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this is the exercise:

If possible draw a Tree with $15$ vertices having
3 vertices with degree $4$;
4 vertices with degree $3$;
6 vertices with degree $2$;
0 vertices with degree greater than the ones of the above.

This is what I have done:
considering the definition of a tree: with $d_i \ge 1, \,\, \forall \,i \, \, \,1 \le i \le n$

$$\sum_{i=1}^n d_i = 2n-2$$

in the exercise is given the degree of only $13$ vertices, and not $15$ so, $(4,4,4,3,3,3,3,2,2,2,2,2,2,x,y) \\ 36 + x + y = 2(15) - 2 \\ 36 +x+y = 28$
but
$x+y = -8$
i.e. I must add two vertices and (they must have a degree $<4$ as said above) the sum of their degree must result $-8$.
But a tree can't have a vertex with a negative degree by definition.
So it is impossible to draw a tree with the data given in the exercise.

What do you think? Please, can you help me? Thanks!

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  • $\begingroup$ Your argument looks good to me. $\endgroup$ – quasi Feb 14 '17 at 23:05
  • $\begingroup$ Followup question: With the same degree conditions, what number of total vertices would allow there to be a solution? The answer will suggest that the number $15$ was possibly a typo. $\endgroup$ – quasi Feb 14 '17 at 23:09
  • $\begingroup$ If you follow the further discussion, you'll see that if the number of vertices was specified as $25$ rather than $15$, the condition on the sum of the degrees wouldn't imply that it was impossible. So maybe $15$ was a typo? $\endgroup$ – quasi Feb 15 '17 at 0:23
  • $\begingroup$ @quasi Probably not. $\endgroup$ – JB-Franco Feb 15 '17 at 0:45
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    $\begingroup$ @JB-Franco I asked a question inspired by this (which led to another question) about the number of trees that might have a given degree sequence... turns out that was a hard question. :-) $\endgroup$ – Joffan Feb 20 '17 at 19:27
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It's well-known that a tree has one fewer edges than the number of nodes, hence your summation. Since there are already at least $(3\cdot 4 + 4\cdot3 + 6\cdot2)/2 = 18$ edges indicated by the degree values already, definitely no such tree on fewer than $19$ vertices is possible, and the negative degree you calculated is an indicator of that.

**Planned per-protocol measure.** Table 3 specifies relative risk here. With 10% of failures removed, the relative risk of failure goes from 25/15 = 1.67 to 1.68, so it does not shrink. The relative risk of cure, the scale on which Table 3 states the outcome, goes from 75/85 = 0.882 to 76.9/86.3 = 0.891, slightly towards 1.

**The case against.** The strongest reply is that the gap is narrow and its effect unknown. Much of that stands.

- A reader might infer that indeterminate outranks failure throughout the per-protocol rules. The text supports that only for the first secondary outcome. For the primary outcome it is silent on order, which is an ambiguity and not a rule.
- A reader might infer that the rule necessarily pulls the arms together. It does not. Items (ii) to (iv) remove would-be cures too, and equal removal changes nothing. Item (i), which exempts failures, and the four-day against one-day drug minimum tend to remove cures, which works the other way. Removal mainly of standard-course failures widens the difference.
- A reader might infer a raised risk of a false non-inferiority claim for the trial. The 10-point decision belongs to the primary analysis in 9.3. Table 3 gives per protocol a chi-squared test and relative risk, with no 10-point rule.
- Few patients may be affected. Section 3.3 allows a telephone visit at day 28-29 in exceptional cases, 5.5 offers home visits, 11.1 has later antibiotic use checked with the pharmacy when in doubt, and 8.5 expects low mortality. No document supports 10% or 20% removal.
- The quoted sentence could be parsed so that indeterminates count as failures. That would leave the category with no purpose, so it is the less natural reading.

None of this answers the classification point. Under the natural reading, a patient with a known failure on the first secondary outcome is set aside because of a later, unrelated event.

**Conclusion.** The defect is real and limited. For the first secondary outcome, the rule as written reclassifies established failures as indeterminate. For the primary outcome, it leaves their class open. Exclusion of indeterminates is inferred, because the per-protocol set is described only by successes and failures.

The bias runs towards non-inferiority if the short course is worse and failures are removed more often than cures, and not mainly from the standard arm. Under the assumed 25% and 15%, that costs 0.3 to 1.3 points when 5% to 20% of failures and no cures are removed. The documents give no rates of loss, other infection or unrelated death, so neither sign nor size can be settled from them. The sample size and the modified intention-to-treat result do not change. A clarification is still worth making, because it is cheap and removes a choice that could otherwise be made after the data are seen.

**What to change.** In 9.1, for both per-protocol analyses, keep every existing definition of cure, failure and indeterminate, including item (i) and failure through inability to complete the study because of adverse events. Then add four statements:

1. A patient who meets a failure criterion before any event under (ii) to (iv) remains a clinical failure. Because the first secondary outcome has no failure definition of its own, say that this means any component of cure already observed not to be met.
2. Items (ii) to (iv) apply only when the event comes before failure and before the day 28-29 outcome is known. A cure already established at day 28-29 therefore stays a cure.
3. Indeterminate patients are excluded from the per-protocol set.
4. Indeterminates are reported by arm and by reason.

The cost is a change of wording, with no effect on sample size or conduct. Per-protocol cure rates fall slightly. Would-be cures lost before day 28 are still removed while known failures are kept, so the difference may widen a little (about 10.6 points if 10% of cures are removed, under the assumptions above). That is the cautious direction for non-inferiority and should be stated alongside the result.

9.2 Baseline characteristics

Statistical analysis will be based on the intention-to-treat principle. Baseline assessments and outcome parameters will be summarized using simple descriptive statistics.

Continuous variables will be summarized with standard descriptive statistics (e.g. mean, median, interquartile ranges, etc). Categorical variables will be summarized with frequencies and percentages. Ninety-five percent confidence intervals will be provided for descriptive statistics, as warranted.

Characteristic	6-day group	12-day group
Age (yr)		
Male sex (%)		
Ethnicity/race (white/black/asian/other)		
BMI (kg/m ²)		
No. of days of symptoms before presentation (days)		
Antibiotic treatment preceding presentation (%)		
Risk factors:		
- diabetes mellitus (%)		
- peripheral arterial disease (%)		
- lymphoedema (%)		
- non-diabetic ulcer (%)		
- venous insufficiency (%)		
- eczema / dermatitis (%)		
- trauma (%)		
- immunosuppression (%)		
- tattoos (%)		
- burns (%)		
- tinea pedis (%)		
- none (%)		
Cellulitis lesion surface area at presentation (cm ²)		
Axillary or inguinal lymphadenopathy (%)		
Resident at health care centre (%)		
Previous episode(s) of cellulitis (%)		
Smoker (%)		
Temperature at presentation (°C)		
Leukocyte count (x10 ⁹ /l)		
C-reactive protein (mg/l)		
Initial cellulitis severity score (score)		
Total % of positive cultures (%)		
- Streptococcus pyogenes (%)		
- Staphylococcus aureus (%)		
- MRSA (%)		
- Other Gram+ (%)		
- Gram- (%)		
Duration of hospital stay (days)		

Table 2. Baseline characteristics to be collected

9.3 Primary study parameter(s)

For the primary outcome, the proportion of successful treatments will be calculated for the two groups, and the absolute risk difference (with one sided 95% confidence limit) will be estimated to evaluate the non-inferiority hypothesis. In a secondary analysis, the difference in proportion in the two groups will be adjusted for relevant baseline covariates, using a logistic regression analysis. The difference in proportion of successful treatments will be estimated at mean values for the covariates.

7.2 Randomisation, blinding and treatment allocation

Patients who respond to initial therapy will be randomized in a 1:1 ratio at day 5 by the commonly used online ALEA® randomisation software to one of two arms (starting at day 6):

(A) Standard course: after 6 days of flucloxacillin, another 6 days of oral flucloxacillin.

In fact, since we specify a tree (implicitly a connected graph) and not a forest, any additional nodes would need to have degree no less than $1$ so we'd need an extra $5\cdot2 = 10$ nodes of degree $1$ (plus the two mystery nodes which bump the original base edge count to $19$) to be able to draw a tree with the specified higher-degree nodes:

enter image description here

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  • $\begingroup$ Wouldn't it require $12$ leaf nodes to make it work? $\endgroup$ – quasi Feb 14 '17 at 23:31
  • $\begingroup$ So, provided there are exactly 12 leaf nodes, the condition on the sum of the degrees is satisfied. Does that automatically imply that such a tree exists? $\endgroup$ – quasi Feb 15 '17 at 0:19
  • $\begingroup$ @ quasi Yes, it does. Trees are too simple to require any more elaborate analysis like Havel-Hakimi $\endgroup$ – Joffan Feb 15 '17 at 0:27
  • $\begingroup$ @JB-Franco: Given the above comments, aren't you glad that the problem specified $15$ vertices rather than $25$? With $15$, you prove it's impossible, and you're done. With $25$, you would need to figure out how to actually draw a tree.satisfying the given conditions. $\endgroup$ – quasi Feb 15 '17 at 0:30
  • $\begingroup$ @quasi not that difficult really... added an example. :-) $\endgroup$ – Joffan Feb 15 '17 at 0:57

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